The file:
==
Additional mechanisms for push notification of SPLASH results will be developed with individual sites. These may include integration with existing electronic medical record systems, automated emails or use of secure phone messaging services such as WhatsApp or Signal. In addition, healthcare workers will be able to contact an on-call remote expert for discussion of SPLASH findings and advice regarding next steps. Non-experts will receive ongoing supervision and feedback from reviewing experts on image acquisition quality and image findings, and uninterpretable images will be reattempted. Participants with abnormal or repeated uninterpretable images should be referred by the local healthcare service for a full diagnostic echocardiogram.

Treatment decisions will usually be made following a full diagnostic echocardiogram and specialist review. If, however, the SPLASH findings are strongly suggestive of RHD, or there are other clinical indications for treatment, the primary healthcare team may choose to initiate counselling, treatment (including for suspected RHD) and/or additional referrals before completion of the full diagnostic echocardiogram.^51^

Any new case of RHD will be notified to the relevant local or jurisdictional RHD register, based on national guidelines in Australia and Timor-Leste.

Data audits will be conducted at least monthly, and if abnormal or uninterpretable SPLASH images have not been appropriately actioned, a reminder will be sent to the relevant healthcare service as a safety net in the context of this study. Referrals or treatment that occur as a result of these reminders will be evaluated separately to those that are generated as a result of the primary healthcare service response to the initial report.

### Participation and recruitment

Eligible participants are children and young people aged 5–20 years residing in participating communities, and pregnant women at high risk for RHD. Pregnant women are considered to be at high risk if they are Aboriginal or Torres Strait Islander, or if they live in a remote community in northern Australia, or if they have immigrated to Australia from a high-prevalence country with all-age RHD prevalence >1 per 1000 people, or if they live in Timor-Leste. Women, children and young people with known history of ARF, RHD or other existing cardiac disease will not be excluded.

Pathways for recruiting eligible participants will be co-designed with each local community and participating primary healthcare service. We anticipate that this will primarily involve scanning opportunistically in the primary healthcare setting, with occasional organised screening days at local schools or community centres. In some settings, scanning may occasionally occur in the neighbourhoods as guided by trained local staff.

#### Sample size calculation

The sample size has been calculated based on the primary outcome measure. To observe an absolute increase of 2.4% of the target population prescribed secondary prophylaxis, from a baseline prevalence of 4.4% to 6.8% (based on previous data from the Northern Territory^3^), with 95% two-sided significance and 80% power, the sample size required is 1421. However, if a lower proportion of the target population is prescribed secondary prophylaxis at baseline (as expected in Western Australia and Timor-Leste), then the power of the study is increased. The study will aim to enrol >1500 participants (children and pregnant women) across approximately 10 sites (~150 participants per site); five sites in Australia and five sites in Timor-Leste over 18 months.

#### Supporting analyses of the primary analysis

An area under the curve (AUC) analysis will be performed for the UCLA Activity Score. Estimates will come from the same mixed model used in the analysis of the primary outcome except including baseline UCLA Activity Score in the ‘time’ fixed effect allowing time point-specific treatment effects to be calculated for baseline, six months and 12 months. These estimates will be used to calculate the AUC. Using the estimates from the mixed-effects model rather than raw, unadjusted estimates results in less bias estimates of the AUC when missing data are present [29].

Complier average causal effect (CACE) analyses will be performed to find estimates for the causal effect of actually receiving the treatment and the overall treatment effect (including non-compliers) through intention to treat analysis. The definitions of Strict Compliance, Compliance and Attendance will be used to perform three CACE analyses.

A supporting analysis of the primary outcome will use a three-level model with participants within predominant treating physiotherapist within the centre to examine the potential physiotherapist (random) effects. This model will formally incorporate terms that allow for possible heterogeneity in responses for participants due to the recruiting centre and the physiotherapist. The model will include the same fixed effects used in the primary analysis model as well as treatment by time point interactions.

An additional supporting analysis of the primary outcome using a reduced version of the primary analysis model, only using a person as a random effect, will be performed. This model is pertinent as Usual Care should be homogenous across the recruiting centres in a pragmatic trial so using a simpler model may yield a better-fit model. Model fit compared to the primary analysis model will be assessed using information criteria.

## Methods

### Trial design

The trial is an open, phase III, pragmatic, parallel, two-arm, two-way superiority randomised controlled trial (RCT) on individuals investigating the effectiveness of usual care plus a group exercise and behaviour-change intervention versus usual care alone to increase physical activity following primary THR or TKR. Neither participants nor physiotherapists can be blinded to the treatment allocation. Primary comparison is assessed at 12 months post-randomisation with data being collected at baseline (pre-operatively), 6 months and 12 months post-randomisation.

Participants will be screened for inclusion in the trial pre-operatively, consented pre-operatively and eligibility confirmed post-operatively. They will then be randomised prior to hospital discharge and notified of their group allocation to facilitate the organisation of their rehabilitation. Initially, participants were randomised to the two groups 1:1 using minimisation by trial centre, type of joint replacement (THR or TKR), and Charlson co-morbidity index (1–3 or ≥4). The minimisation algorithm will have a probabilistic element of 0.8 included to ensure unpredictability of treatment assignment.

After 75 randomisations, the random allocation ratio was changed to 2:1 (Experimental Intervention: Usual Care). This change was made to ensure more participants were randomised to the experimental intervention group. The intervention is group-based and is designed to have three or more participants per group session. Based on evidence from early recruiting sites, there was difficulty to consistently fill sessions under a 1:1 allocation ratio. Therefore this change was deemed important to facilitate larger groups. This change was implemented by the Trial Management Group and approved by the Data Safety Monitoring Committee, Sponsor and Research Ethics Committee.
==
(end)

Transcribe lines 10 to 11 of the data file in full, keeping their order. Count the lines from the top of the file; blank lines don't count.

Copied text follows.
#### Supporting analyses of the primary analysis

An area under the curve (AUC) analysis will be performed for the UCLA Activity Score. Estimates will come from the same mixed model used in the analysis of the primary outcome except including baseline UCLA Activity Score in the ‘time’ fixed effect allowing time point-specific treatment effects to be calculated for baseline, six months and 12 months. These estimates will be used to calculate the AUC. Using the estimates from the mixed-effects model rather than raw, unadjusted estimates results in less bias estimates of the AUC when missing data are present [29].